I’m most proud of the fact that we ended up going beyond the usual game format and ended up doing what was, we discovered, really a form of interactive storytelling. Because we were treating the games as if they were real issues of comic books, we ended up plotting them out in advance (though only the gamemaster knew all of what upcoming titles would hold).
For example, when I first started The Protectors, I had a gamemaster-run character in the team who the other players were suspicious might be a traitor because he was a non-player character. He wasn’t, but I decided to introduce a real traitor into the team, only sneakily. I went to one of the players who had a lot of discretion, told him my idea, and asked if he would be willing to play the traitor character for me (keeping this fact secret from the other players) until the story I had evisioned for her was finished. After that, he could do anything he wanted with the character. He agreed, and the traitor (traitoress?) storyline played out wonderfully. Afterwards the player took the character to even greater heights by inventing emotionally heart-wrenching plots for her (including a romance with another character, followed by pregnancy, followed a apparent birth in seclusion, followed by the revelation that the pregnancy had been hysterical and the character had used her superpowers to kidnap a baby to present as her own, followed by jail) that put the other characters (and players) through their paces.
Because we were viewing ourselves more as the authors of comic books than as players wrapped up in a game, we didn’t get over-involved in having our characters aggrandized as extensions of our own egos (an all too common problem in RPGs). Instead, we got wrapped up in our stories. We wanted to tell the other players interesting stories through our characters, and so we would make up characters, not for purposes of having them accumulate more fame and power, but for telling an interesting story.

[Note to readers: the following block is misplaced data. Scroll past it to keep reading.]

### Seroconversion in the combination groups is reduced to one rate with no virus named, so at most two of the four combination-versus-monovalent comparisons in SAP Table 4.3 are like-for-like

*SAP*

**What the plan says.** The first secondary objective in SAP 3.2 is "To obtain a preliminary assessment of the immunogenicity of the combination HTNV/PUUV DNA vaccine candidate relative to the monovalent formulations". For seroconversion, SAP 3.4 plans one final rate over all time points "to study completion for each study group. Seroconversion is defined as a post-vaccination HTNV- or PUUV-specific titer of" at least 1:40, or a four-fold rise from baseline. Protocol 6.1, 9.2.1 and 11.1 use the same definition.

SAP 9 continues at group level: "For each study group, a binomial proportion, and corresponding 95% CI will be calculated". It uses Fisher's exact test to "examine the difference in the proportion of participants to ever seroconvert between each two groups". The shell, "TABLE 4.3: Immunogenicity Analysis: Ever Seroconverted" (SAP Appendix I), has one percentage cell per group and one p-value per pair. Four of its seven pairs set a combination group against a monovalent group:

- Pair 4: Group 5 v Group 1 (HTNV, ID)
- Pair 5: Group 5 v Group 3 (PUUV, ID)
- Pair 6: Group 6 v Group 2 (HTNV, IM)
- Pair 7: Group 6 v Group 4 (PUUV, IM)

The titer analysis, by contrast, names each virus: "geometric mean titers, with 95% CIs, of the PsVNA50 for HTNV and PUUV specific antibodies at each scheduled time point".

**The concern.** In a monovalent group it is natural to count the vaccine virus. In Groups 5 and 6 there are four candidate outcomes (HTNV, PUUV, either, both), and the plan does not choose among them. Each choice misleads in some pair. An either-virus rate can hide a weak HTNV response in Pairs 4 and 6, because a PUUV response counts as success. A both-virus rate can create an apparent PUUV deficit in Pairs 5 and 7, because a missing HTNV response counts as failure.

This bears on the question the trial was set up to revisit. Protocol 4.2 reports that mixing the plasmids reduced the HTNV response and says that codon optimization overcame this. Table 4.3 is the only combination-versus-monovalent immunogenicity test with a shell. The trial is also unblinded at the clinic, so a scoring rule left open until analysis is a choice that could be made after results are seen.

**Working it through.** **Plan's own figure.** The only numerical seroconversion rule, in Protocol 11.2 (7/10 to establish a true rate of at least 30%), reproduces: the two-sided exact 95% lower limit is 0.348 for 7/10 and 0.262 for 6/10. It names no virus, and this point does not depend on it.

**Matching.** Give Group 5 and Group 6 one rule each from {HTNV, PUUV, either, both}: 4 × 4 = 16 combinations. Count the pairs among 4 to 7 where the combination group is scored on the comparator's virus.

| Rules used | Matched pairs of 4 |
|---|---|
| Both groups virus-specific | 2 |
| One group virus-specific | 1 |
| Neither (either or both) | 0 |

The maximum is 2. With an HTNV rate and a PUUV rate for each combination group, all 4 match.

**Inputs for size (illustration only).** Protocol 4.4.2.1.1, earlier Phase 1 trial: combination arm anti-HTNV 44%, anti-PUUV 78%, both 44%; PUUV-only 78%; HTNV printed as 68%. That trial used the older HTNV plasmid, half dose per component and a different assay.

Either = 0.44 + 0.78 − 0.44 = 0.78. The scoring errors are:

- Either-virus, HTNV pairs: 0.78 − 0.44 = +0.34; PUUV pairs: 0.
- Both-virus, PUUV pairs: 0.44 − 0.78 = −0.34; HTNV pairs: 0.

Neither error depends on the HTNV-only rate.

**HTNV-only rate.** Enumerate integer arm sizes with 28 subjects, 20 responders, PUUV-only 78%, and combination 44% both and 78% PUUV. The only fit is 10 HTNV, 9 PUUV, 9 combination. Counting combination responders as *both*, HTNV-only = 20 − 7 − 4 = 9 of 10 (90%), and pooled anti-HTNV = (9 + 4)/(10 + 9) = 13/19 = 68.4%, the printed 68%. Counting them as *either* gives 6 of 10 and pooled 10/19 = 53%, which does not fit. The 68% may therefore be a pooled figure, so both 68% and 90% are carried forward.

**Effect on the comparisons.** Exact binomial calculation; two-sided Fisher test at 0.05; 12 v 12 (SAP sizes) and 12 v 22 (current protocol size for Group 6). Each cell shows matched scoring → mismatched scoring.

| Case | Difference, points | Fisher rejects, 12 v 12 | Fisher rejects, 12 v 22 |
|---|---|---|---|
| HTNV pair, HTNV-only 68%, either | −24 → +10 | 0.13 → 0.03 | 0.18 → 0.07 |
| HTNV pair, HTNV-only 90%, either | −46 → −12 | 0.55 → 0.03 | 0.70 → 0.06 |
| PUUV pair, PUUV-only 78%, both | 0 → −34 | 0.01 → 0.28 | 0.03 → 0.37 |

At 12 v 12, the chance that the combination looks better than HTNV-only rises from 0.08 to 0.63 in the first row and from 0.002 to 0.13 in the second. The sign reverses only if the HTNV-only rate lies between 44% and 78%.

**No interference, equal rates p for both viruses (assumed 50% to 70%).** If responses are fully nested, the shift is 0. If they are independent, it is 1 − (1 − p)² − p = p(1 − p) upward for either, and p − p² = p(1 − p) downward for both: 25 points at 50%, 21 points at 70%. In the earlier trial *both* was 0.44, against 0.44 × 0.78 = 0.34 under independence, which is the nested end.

In fact, the starting point in character creation tended to be figuring out what the character’s "exit point" from the series would be. Would he die? Be murdered? Self-sacrificed? Mutated? Jailed? Lose his powers? Lose his fortune? Get cancer? Go crazy? Turn evil? Be exposed as a fraud? A clone? Her own daughter from the future? And what would happen with him on the other side of the exit point? Would he come back somehow, initiating a new character arc, or stay permanently gone?
Creating detailed character arcs meant, of course, that we totally ignored the rules of the game a lot of the time. They had to be subordinated to the character’s larger story–so no accidental deaths due to bad dice rolls; those were far less meaningful than tragic, pre-planned character deaths which had a lot more emotional meaning. By ignoring the rules at appropriate moments, therefore, we were able to create a much more satisfying story and really lift the campaign out of being a simple game and into being interactive storytelling. (The main game designer later told me he was a bit jealous of the way this campaign operated, which was a big compliment.)
It was a neat experience. A lot of fun for me, and it generated a lot of memories of friendship for me as a young man.
But it’s over now.
Haven’t played in years.
Haven’t found the kind of guys who are interested in that kind of thing, since, and anything else seems like a step down.
I did, a few years ago, toy with the idea of creating a game with rules that were designed to create the kind of campaign we had. Was thinking about having the design based not on rolling dice but on spending and accumulating "story points."
Unfortunately, the only players I knew at the time weren’t interested in that. They wanted to roll dice and kill bad guys.